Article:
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Intraosseous Infusions: A Review for the Anesthesiologist with a Focus on Pediatric Use

Tobias, Joseph D. MD*†; Ross, Allison Kinder MD‡§

doi: 10.1213/ANE.0b013e3181c03c7f
Pediatric Anesthesiology: Review Article

Intraosseous (IO) access is used most frequently for emergency care of critically ill infants and children when IV access cannot be rapidly achieved. Despite its efficacy in such situations, applications outside of the emergency room or resuscitation scenario have been limited. Furthermore, although the technique is emphasized in the teaching of those caring for critically ill infants and children in the emergency room or critical care setting, there is limited emphasis on its potential use in the perioperative setting. When peripheral venous access cannot be achieved in the operating room, alternative means of securing vascular access such as central line placement or surgical cutdown are generally successful; however, these techniques may be time consuming. Anyone providing anesthesia care for infants and children may want to become facile with the use of IO infusions for selected indications. We present the history of IO infusions, review the anatomy of the bone marrow space, discuss the potential role of IO infusions in the perioperative period, and analyze its adverse effect profile.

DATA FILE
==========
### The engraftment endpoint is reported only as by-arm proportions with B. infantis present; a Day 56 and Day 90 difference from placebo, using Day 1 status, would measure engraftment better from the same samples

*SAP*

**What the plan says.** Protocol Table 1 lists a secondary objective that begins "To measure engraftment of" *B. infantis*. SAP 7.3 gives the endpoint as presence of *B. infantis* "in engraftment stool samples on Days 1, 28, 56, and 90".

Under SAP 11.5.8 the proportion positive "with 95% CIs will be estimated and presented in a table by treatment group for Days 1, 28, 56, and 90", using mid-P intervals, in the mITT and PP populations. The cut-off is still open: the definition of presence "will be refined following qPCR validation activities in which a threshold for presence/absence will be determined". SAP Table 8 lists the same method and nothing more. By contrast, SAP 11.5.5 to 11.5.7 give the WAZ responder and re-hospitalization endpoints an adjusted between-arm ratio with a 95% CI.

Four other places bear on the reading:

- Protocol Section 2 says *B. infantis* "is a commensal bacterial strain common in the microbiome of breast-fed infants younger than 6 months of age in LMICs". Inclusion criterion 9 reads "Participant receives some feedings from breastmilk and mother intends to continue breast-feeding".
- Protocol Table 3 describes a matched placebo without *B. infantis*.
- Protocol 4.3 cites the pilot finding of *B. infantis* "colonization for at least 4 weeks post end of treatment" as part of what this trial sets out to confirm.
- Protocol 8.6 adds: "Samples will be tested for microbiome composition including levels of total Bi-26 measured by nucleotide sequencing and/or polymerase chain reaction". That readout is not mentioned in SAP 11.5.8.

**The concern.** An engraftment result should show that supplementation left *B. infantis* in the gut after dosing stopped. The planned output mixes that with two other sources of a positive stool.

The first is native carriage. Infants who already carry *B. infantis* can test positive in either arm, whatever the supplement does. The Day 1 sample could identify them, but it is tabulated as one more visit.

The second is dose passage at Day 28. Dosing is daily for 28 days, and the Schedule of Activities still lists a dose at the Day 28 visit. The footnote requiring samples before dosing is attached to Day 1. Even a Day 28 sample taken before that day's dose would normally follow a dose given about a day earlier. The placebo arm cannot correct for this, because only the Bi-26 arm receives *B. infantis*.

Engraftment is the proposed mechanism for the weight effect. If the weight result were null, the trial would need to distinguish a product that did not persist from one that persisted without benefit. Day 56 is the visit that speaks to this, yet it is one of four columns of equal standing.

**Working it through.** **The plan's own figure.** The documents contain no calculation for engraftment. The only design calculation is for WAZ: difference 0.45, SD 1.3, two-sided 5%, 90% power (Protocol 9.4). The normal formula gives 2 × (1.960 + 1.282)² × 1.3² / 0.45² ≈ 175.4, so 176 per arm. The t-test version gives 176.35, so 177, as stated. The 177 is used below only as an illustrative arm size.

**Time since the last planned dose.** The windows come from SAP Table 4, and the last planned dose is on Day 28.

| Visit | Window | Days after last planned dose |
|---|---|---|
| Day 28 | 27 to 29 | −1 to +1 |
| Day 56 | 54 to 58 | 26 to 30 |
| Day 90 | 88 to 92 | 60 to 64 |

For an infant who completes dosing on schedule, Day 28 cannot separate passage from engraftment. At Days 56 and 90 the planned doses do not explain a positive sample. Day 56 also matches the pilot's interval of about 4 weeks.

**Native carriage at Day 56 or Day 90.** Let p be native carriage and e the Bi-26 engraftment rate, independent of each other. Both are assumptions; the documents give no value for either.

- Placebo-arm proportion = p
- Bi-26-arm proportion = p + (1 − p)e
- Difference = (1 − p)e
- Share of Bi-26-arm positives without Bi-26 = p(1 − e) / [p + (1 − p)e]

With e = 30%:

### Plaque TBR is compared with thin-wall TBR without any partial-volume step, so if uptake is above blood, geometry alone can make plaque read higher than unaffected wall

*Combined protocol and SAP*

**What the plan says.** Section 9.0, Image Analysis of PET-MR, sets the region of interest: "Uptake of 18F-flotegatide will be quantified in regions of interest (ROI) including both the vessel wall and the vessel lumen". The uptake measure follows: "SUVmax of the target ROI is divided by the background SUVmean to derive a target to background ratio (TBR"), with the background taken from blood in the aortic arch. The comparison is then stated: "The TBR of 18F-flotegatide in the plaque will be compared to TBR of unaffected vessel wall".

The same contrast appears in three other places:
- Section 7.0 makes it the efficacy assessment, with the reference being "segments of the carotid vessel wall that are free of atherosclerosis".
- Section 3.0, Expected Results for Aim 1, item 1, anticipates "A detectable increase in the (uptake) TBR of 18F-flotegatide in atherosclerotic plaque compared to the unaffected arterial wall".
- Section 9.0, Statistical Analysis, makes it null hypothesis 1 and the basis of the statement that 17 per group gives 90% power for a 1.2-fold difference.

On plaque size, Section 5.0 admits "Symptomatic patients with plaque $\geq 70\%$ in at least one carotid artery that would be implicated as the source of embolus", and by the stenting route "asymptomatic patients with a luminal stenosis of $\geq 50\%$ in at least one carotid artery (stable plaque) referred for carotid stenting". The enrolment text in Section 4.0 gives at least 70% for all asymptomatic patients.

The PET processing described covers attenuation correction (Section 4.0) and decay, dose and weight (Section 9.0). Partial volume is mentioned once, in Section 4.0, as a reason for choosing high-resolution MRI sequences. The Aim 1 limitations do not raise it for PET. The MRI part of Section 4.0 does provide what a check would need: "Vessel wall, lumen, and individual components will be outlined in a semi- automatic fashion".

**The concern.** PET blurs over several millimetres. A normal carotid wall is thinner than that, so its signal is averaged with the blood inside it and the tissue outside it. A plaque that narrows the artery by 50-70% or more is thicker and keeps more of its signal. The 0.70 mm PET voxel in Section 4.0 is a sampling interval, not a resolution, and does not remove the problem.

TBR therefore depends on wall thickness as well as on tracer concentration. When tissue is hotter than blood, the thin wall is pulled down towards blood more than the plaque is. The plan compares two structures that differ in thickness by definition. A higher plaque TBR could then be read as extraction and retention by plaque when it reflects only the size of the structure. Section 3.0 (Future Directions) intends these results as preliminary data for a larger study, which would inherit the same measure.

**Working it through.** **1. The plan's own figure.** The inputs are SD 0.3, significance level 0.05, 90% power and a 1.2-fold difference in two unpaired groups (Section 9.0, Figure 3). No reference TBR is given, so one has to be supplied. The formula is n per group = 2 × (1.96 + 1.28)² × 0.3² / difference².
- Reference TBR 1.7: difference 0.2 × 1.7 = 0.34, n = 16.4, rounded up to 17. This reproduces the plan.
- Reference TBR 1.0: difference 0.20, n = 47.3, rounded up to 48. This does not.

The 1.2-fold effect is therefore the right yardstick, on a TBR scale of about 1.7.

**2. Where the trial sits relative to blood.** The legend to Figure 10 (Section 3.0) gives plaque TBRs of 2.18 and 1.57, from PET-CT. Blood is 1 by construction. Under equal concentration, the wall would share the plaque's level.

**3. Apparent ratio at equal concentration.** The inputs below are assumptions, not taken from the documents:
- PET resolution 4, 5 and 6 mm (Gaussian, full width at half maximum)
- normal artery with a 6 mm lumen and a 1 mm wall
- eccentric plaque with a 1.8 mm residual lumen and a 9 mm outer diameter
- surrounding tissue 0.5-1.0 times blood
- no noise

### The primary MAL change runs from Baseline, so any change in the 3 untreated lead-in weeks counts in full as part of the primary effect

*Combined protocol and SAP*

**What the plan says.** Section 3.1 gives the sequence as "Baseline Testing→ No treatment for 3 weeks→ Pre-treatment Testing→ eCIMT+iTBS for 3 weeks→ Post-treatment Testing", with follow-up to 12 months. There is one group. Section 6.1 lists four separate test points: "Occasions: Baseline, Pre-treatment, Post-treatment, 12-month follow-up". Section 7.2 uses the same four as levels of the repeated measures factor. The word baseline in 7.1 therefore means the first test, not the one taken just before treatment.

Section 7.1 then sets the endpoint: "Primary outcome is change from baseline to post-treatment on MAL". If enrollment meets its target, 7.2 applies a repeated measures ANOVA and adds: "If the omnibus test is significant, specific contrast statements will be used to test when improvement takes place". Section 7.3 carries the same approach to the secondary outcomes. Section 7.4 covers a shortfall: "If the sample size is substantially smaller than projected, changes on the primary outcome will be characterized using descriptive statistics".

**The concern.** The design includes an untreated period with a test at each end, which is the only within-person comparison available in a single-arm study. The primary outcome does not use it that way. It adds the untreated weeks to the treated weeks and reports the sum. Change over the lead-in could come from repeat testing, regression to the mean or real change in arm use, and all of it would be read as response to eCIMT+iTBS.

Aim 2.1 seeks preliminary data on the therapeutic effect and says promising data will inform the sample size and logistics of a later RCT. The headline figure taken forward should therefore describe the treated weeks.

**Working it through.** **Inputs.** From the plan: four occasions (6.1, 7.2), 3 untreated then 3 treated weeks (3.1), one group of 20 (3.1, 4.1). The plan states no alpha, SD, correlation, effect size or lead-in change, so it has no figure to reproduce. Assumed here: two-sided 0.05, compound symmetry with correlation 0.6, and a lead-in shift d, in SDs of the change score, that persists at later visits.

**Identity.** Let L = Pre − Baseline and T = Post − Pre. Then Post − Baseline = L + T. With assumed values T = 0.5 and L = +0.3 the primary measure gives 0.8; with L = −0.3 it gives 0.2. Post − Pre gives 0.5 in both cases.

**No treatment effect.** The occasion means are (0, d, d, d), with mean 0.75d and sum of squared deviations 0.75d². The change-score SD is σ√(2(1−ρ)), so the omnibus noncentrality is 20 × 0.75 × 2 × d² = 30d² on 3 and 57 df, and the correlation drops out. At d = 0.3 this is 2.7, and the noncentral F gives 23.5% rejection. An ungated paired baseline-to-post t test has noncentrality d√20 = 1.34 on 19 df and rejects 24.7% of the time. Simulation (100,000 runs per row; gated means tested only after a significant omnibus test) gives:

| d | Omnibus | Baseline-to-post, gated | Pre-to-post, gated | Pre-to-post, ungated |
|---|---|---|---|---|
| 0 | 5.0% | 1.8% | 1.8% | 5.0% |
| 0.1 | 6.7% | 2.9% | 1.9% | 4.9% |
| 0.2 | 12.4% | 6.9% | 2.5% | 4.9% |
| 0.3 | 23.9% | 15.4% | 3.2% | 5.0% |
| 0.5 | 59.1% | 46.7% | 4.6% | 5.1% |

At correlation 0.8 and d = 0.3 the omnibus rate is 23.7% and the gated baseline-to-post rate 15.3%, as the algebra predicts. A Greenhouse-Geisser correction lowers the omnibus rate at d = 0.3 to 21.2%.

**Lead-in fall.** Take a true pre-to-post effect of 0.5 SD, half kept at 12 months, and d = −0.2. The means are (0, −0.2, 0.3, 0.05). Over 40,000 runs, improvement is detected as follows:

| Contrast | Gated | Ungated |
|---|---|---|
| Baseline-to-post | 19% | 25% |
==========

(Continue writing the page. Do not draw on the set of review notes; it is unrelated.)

Published ahead of print November 6, 2009

From the Departments of *Anesthesiology, and †Pediatrics, University of Missouri, Columbia, Missouri; and Departments of ‡Anesthesiology, and §Pediatrics, Duke University, Durham, North Carolina.

Accepted for publication August 27, 2009.

Published ahead of print November 6, 2009

Address correspondence and reprint requests to Joseph D. Tobias, MD, Department of Anesthesiology, University of Missouri, 3W-27G HSC, One Hospital Dr., Columbia, MO 65212. Address e-mail to tobiasj@health.missouri.edu.

© 2010 International Anesthesia Research Society
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